Friday, May 18, 2012

British 25pdr Battery Part Two: Crew and Gun Basing

Okay, now that the artillery dudes and their toys are done, it is time to get them on bases.  It felt like the basing took longer than the painting did, but I wasn't keeping track of how long each step took, so who knows.  I was going a little slower than usual, as I was trying out some new materials and techniques, but I like the overall effect, so I suppose it was worth the extra time.  The target deadline is Memorial Day weekend, as a friend of mine needs them for a tournament at Enfilade 2012, so there is plenty of time...the associated vehicles (14 or so tractors and transports) are primed and basecoated, so won't take that long to knock out.

Anyway, let's finally get these guns on the tabletop!

Wednesday, May 2, 2012

British 25pdr Battery Part One: Artillery Crew

To help a friend of mine get started in Flames of War, I am painting some of the British minis I have had in various stages of assembly for about five years a little while.  Called around to find some folks willing to trade some primed American stuff for primed British, and off we go!

First up is a two-section battery of 25-pounder artillery pieces and assorted staff elements.  I decided to start with the arty crews, as they would be the most time-consuming part of the unit.  He is going for late-war Desert Rats, so brown and brown it is, with a little khaki thrown in for flavor.  He will be using a maxed-out battery, so it will have eight crew teams, three command teams, two observer teams, and a staff team.  There are associated vehicles, but I'll be doing those later, at the same time as the guns themselves.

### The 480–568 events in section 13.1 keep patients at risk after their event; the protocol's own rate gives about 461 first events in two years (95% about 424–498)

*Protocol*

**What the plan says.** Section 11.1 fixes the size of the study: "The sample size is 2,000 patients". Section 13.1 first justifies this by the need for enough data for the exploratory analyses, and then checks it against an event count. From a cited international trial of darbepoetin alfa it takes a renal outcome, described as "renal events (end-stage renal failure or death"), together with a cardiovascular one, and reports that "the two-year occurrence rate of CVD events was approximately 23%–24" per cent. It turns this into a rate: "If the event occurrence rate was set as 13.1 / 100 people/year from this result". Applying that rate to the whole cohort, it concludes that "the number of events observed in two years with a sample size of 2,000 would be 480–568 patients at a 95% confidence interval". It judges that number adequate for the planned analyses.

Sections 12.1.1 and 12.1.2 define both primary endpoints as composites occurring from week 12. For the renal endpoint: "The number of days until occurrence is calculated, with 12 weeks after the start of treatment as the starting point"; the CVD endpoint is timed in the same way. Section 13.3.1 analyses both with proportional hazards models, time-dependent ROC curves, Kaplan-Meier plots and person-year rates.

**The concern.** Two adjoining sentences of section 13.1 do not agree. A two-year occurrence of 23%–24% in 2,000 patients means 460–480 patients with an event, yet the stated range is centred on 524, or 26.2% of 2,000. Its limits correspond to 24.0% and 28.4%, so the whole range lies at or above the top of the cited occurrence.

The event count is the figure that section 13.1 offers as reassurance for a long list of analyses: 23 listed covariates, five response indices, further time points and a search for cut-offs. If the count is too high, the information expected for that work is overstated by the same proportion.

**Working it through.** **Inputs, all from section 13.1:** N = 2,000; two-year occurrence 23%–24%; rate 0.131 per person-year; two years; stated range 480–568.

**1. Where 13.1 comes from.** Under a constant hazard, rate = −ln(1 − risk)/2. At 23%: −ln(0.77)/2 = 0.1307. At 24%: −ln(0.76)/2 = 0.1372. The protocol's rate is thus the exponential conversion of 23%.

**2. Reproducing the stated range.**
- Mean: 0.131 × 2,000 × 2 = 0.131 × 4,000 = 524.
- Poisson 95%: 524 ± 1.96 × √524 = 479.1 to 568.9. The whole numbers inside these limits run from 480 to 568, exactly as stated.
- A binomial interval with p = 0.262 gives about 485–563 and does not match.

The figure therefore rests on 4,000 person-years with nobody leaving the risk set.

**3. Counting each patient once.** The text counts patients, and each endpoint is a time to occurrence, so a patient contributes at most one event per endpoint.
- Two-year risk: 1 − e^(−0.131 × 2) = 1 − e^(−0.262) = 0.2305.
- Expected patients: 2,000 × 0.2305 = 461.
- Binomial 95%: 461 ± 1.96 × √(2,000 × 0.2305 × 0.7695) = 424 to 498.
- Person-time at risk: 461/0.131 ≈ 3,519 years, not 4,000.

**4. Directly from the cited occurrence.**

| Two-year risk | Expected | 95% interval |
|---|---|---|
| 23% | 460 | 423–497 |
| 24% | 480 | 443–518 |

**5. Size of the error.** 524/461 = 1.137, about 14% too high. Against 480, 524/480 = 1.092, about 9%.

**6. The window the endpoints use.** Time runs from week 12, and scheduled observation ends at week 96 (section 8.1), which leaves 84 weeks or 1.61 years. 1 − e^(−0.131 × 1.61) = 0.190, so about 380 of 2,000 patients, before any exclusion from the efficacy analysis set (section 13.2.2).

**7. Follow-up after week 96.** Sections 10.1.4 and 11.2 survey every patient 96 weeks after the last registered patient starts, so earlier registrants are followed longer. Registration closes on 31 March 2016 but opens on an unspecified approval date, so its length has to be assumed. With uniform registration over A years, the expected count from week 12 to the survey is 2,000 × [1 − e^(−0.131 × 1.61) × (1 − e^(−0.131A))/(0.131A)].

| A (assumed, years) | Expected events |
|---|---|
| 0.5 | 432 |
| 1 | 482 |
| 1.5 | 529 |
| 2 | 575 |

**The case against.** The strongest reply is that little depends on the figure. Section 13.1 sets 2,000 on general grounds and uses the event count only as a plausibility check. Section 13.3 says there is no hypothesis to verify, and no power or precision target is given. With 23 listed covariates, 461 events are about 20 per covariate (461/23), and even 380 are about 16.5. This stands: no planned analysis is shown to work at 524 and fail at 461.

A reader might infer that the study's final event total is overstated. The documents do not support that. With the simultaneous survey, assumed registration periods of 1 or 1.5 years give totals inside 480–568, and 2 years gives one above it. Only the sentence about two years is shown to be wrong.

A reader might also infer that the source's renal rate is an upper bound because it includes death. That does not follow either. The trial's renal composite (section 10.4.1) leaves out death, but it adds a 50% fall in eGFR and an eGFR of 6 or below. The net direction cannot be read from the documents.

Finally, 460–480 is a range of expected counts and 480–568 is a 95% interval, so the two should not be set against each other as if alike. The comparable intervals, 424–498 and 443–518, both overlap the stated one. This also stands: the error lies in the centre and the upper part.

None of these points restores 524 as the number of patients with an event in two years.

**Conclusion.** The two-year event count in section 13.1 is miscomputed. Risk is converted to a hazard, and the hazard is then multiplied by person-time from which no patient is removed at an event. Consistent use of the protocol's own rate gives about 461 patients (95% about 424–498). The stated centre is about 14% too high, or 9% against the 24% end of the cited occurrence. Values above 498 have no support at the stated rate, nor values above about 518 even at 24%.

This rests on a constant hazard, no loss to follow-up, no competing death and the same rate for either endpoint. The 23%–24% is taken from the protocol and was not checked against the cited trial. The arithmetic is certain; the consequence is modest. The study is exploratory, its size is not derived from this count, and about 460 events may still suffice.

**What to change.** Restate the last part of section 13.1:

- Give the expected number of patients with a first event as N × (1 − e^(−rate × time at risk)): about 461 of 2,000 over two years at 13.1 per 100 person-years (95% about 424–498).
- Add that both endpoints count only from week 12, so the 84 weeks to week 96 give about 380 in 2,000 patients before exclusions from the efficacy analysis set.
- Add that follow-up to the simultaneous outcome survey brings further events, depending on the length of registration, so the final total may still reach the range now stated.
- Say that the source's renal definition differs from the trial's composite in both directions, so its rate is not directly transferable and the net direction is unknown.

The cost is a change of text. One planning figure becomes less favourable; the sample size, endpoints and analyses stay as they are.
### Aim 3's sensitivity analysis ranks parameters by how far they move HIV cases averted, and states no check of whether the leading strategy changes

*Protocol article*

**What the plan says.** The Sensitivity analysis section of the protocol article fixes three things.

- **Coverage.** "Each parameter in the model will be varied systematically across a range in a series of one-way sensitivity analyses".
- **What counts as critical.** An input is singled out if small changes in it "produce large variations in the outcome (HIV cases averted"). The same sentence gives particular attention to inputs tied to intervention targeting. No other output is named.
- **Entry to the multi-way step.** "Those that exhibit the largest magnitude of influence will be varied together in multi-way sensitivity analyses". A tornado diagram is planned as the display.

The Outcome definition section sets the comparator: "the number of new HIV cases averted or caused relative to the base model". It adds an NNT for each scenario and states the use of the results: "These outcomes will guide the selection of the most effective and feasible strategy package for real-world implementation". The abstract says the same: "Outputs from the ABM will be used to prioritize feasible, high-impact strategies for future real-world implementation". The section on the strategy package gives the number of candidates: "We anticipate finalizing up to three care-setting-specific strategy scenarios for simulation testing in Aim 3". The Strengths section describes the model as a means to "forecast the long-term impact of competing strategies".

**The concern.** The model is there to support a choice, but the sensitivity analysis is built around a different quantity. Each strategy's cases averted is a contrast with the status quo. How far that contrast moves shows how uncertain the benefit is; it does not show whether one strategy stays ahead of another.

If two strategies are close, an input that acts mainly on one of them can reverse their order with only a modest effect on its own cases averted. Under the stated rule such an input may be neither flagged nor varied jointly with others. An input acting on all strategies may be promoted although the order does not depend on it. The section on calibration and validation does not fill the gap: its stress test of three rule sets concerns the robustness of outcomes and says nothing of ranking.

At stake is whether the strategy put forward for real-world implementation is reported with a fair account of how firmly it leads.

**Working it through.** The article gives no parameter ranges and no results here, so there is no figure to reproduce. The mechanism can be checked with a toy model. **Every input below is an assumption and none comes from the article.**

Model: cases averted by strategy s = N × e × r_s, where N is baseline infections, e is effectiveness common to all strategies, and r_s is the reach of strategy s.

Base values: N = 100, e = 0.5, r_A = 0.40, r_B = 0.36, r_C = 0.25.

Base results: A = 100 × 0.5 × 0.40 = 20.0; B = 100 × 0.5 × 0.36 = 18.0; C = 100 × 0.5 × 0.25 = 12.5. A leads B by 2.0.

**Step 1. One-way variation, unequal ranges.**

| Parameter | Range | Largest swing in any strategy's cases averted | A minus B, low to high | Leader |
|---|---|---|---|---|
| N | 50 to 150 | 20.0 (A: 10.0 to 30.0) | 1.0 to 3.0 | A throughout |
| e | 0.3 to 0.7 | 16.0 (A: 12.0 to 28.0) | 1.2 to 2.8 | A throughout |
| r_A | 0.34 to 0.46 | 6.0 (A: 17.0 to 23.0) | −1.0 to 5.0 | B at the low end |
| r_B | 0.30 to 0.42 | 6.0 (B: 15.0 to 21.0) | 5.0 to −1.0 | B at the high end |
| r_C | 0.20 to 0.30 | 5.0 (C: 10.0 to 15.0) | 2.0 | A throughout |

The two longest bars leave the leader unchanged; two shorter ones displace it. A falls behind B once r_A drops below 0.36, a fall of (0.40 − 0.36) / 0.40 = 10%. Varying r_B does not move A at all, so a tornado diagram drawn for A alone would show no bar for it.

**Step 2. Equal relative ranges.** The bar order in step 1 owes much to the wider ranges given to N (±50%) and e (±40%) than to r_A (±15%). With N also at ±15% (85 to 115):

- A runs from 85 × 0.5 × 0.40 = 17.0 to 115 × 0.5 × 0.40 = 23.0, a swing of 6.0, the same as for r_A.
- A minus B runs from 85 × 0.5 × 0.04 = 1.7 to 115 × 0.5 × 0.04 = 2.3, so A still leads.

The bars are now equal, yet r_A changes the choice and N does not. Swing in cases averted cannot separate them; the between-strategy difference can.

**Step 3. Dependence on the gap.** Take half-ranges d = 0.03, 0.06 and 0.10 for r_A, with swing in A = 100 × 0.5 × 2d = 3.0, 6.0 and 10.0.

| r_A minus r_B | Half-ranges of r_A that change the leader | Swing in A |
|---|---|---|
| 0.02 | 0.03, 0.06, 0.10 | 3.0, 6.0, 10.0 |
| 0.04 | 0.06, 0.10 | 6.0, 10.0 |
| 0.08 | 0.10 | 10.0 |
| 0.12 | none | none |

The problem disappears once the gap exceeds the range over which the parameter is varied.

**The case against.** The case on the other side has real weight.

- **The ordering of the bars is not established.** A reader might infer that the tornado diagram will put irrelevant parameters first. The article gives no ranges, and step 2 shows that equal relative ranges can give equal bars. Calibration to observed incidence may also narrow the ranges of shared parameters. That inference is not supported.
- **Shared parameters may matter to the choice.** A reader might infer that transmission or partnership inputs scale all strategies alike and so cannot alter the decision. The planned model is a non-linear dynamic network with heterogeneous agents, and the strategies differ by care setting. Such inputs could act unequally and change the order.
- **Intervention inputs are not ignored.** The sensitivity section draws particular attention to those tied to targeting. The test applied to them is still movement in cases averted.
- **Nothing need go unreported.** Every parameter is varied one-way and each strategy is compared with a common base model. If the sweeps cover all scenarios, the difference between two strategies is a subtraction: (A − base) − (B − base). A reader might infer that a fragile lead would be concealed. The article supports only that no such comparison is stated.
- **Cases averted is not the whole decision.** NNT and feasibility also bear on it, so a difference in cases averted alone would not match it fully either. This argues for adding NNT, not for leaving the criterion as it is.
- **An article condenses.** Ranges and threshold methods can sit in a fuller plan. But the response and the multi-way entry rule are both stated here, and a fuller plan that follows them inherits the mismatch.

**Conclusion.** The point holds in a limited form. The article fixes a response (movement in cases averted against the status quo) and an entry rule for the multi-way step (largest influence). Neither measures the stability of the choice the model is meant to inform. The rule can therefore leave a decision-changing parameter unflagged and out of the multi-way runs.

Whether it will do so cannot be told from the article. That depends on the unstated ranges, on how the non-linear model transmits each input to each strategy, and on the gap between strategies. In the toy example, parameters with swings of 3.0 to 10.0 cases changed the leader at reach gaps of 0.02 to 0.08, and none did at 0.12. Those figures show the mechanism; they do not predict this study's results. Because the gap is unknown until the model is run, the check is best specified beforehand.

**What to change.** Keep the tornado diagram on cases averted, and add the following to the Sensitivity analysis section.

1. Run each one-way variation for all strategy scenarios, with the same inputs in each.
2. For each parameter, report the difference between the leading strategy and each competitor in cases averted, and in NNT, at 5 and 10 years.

Tuesday, April 10, 2012

Flames of War in the South Puget Sound area

So, we have some stuff to put On The Table Top.  Now we need a tabletop!

I keep going through the same routine every time I road-trip in the local area...walk out the door, run back inside to Google "game stores" near the destination while the car warms up, then head out.  To shorten that process, I figured I would have some results staged in advance.  Here are some of the stores within an hour or two of Lacey, WA:

Spray-painting invasion stripes

L4 AOP w/ Invasion Stripes
Used by US forces in the latter part of WWII primarily as an artillery spotter, the L4 Grasshopper Aerial Observation Post was a nifty addition to the arsenal.  Google it for some additional coolness...some nutso pilots decided to arm them with bazookas and go into ground-attack mode!

Now, you could paint it by hand, but I'm going to use some masking techniques and spray paint to get a Grasshopper AOP on the table.

Tuesday, March 6, 2012

Plastic Soldier Company T-34 conversion: 76mm to 57mm

The Plastic Soldier Company T-34 box comes with the turret and barrel for both the 85mm and 76mm versions; I needed the 57mm version, so time for a scratch-build!  I did not go for exact scale conversion, just a piece of tubing I had on hand that fell between the 76mm barrel size and the 85mm so you can tell the difference on the tabletop (yes, it seems odd that the smaller shell size had a larger barrel, but I believe the barrel was thicker to handle the higher pressure and velocity of the 57mm round).